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16th December 2005, 10:27 #1
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220v rms
sorry for this silly question .but i can't find the answer anywhere..

16th December 2005, 10:45 #2
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220 v rms
It is RMS ..
If you would like to read more on this issue, here is a link:
http://www.eng.uct.ac.za/~victor/electric/ACDC.htm
Regards,
IanP

16th December 2005, 10:45

16th December 2005, 10:59 #3
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220v rms?
It is in RMS... same as 110V in power lines

16th December 2005, 12:42 #4
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110v vrms
its RMS
1 members found this post helpful.

16th December 2005, 13:03 #5
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relation between rms and peak
moreover .why it should be RMS ....why should not as +340V,340V while referring

16th December 2005, 14:59 #6
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relation between rms and peak voltage
Originally Posted by electronics_kumar
e.g. for resistive loads power can be simply calculated multiplying current and voltage rms values: P = Vrms * Irms, whatever waveform it represents!
(or P = Vrms*Vrms/Rload, or P = Irms*Irms*Rload, likewise with dc values)
Referring to the peak value (only for sine waveforms!!!) power would be calculated:
P = Vpeak * Ipeak / 2 (or P = Vrms*Vrms/(2*Rload), or P = Irms*Irms*Rload/2)
It allows to compare or evaluate "power contents" of different waveforms in a way, while its peak values don't give any information as to this point.
Best Regards
Eric

16th December 2005, 16:46 #7
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rms 220v
Try to grab a Digital Multimeter (select it as to measure AC voltage with range of at least higher on what you are expected to measure) Now read the Meter, it should read 220V (note all meter device should read RMS values)

16th December 2005, 20:44 #8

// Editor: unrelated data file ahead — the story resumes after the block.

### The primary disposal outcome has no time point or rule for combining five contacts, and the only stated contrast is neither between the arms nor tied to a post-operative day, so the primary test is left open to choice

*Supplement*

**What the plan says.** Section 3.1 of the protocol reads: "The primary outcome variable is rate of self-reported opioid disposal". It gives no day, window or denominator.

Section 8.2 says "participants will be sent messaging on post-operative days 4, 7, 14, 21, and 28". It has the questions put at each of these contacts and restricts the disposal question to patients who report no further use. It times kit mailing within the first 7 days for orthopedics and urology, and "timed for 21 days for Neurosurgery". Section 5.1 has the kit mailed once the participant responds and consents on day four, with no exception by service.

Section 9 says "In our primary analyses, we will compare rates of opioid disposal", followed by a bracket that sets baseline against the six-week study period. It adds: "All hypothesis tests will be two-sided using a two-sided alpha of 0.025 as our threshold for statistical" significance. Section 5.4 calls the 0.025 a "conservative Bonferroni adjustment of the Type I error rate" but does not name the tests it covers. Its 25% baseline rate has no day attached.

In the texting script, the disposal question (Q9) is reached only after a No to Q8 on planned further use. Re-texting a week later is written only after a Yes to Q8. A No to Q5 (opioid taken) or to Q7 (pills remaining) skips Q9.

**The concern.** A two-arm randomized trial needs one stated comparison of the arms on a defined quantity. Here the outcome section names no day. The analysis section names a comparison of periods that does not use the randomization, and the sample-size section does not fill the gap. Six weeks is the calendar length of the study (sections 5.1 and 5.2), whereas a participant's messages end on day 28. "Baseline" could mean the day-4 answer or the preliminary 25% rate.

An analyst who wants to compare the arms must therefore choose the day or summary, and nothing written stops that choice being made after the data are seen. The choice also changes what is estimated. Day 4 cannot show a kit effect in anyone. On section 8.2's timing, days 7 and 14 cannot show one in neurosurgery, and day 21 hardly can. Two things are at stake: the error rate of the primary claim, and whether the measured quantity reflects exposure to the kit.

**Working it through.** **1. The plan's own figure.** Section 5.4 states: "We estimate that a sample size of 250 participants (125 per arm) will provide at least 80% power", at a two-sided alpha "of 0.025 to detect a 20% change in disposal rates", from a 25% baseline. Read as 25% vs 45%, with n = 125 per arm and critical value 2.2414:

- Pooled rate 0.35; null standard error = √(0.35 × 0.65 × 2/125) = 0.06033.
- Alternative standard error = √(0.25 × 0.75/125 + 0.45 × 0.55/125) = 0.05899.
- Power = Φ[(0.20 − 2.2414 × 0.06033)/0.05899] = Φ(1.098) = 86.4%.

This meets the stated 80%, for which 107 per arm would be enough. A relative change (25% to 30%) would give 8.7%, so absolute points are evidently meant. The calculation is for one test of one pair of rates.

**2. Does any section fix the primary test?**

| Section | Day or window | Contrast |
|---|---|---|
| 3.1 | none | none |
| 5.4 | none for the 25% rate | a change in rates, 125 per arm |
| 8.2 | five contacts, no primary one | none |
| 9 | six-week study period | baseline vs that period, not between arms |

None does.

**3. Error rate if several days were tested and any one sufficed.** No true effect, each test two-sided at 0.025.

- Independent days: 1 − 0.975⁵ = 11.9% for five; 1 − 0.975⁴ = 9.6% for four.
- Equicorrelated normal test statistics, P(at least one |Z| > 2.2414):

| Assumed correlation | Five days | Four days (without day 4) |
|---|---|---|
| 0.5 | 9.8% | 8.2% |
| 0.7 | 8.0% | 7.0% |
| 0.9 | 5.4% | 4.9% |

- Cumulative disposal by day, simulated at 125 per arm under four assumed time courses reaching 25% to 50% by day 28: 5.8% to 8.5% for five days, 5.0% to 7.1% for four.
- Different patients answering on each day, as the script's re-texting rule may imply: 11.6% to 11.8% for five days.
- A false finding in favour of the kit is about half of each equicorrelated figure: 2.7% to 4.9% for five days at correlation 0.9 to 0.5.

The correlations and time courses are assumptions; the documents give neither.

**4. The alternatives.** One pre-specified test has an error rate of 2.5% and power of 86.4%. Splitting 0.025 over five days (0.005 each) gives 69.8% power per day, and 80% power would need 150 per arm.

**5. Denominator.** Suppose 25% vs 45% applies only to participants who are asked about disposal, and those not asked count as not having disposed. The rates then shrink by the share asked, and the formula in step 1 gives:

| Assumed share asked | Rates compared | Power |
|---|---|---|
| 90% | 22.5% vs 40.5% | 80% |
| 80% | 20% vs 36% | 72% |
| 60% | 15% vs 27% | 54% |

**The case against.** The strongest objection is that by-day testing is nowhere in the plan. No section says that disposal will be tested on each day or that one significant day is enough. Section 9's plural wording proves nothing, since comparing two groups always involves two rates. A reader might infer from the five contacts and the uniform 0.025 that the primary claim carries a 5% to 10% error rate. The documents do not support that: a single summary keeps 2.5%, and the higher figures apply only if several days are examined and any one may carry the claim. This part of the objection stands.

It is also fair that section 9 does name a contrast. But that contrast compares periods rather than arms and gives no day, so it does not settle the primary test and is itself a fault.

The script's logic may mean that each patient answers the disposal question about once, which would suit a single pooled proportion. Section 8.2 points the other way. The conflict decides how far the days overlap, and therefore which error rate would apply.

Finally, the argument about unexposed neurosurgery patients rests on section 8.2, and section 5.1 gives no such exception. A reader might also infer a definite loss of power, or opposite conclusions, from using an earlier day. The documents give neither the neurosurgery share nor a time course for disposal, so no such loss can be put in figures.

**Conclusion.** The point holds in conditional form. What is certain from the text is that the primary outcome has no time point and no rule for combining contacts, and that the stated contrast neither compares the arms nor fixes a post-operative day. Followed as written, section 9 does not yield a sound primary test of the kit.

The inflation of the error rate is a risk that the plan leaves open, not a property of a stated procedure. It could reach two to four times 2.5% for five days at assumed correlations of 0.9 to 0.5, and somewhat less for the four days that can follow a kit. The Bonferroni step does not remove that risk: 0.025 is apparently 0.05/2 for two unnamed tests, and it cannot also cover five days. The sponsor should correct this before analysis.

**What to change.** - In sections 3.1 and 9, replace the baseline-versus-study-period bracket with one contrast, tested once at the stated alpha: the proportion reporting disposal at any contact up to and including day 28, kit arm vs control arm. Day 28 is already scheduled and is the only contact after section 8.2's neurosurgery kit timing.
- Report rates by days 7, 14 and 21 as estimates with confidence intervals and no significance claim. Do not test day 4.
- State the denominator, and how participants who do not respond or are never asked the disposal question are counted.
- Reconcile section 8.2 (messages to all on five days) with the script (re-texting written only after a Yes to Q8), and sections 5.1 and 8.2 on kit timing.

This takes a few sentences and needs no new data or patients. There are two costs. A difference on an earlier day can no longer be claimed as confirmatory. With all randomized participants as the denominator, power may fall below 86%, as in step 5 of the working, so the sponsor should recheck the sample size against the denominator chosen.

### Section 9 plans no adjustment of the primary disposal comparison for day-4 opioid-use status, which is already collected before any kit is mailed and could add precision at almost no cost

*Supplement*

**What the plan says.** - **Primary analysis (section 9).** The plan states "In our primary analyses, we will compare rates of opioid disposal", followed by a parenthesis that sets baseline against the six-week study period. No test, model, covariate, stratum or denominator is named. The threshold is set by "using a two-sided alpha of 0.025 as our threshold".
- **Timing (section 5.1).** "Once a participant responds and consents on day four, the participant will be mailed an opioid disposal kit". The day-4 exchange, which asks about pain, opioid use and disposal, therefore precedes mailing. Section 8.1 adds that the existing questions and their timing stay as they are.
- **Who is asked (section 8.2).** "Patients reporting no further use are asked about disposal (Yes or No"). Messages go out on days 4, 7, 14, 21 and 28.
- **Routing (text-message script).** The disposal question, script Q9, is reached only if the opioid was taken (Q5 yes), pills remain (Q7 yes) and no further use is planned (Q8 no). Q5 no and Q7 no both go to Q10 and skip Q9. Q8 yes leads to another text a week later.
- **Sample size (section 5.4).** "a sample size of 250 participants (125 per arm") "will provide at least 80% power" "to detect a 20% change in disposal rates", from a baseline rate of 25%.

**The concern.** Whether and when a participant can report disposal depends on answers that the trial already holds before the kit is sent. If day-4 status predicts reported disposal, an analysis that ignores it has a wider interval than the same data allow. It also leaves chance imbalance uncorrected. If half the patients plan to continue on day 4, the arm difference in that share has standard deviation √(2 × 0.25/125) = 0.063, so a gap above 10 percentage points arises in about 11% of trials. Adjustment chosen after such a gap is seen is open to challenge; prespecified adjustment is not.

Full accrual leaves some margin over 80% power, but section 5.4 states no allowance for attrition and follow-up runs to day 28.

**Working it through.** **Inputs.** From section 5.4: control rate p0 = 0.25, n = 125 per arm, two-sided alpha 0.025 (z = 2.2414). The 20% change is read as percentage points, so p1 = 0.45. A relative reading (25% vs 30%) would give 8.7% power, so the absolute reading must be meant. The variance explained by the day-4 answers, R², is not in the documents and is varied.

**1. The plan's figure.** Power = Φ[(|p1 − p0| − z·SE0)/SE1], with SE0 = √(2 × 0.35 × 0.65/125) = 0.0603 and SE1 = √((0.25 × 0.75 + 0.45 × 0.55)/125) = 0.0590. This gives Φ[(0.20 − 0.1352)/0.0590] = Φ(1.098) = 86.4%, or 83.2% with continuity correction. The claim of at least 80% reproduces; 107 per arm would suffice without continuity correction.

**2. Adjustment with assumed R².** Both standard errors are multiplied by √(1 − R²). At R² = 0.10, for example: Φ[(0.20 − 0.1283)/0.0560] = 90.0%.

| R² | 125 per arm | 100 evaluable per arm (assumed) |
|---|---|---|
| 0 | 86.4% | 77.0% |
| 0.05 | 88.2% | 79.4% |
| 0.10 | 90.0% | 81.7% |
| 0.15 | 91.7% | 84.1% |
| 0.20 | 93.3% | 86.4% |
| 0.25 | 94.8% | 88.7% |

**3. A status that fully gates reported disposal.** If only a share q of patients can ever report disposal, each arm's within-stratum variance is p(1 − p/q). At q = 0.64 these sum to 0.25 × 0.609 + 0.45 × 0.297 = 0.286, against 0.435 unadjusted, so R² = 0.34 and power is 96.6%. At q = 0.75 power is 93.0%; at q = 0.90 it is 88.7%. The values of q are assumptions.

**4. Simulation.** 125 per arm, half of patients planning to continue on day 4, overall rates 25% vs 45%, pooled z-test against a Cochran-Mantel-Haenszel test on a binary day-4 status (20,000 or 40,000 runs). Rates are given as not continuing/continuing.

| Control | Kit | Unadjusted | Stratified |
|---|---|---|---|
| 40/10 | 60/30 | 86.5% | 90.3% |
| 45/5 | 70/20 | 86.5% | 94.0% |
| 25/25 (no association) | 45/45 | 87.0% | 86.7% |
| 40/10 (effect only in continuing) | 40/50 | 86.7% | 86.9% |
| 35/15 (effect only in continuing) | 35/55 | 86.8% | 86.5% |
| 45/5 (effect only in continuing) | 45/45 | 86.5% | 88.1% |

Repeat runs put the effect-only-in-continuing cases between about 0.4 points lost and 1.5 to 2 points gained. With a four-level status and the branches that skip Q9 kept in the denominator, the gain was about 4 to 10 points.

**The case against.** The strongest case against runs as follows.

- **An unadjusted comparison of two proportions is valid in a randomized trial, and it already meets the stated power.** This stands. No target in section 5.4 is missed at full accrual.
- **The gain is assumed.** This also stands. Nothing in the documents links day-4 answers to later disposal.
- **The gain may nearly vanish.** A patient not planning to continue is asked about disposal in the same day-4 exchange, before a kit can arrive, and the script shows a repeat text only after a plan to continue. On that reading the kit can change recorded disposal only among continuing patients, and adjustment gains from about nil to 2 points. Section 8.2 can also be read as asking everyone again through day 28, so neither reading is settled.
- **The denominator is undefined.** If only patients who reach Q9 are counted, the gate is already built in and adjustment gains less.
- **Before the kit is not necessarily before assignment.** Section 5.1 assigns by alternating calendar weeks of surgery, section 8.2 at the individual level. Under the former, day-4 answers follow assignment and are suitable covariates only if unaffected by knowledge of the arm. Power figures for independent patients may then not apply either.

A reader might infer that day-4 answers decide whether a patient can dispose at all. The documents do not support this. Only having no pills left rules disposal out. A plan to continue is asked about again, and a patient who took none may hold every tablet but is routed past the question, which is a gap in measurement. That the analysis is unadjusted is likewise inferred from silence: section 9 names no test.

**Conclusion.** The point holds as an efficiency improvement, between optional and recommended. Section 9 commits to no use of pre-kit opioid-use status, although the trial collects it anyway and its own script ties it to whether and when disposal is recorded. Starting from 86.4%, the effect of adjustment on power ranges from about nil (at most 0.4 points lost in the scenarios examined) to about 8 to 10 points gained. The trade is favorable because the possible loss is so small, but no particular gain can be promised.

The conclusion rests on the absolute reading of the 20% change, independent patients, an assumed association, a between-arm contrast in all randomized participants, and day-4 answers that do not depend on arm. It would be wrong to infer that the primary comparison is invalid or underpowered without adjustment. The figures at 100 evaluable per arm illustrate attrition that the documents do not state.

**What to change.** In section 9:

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220 vrms
Originally Posted by the_risk_master
For instance waveforms in circuits with a phase controlled SCR (thyristor or triac) give quite big errors measured with nontrue rms devices.
Just for interest, the mentioned values are defined as follows:
For periodic waveforms v(t):
mean value =
rms value = ,
where T is the time period.
Sine wave:
If v(t) = M×sin(ωt),
where M ... peak value of the sine wave,
ω = =  ... circular frequency, we obtain:
mean value = 0
if fully rectified, then
mean value = = 0.637M ... relation between mean (fully rectified) and peak value
rms value = = 0.707M ... relation between rms and peak value
rms/mean (fully rect.) = = 0.707/0.637 = 1.11 ... relation between rms and mean value of fully rectified sine wave
Best Regards
EricLast edited by BlackMamba; 27th August 2010 at 12:58.

19th December 2005, 04:51 #9
sin rms peak
Root Mean Square

19th December 2005, 04:51

24th December 2005, 22:04 #10
220 v peak to peak
Originally Posted by ysenthilece

24th December 2005, 22:04

13th February 2007, 03:07 #11
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relation between rms and peak value
220 is rms.peak voltage is 1.4*220=308v

13th February 2007, 14:12 #12
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rms voltage 220v
it is a RMS voltage

14th February 2007, 01:57 #13
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i rms i peak
it is exaclty rms (root mean square) and it peak voltage is √2×220 (v).

14th February 2007, 06:38 #14
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rms and peak to peak
RMS VALUE

14th February 2007, 09:17 #15
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it(rms) scr calculation
Are you collecting points or what?
STOP these stupid messages, everybody already KNOWS it is rms!!!

14th February 2007, 09:27 #16
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calculate 220 rms peak value
if its a sine wave its rms value..
if its a nonsinusoidal wave it wont be RMS...any way becoz every wave can be converted as composition of sine wave there is a true rms meter which gives rms for any wave..gen all ac and dc volts xpressed in rms ..

14th February 2007, 12:12 #17
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310v sine rms
It should be rms.

14th February 2007, 12:57 #18
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26 vrms vs peak
Its RMS .Please check BL thereja u can get all the details.

14th February 2007, 13:40 #19
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220v rms peak
It is RMS, the peak voltage is RMS * sqare root o f2, say about 310 V.
The multimeters ( low price ) usually rectify the voltage ( taking the peak voltage ) and then they divide it by SQRT of 2.
Mandi

19th February 2007, 22:48 #20
p=vrms*irms
It's RMS!
Low price multimeters aren't True RMS, but if the signal you are messuring it's a Sine Wave there's no problem!! If not, the values shown would not be correct.........

19th February 2007, 22:48
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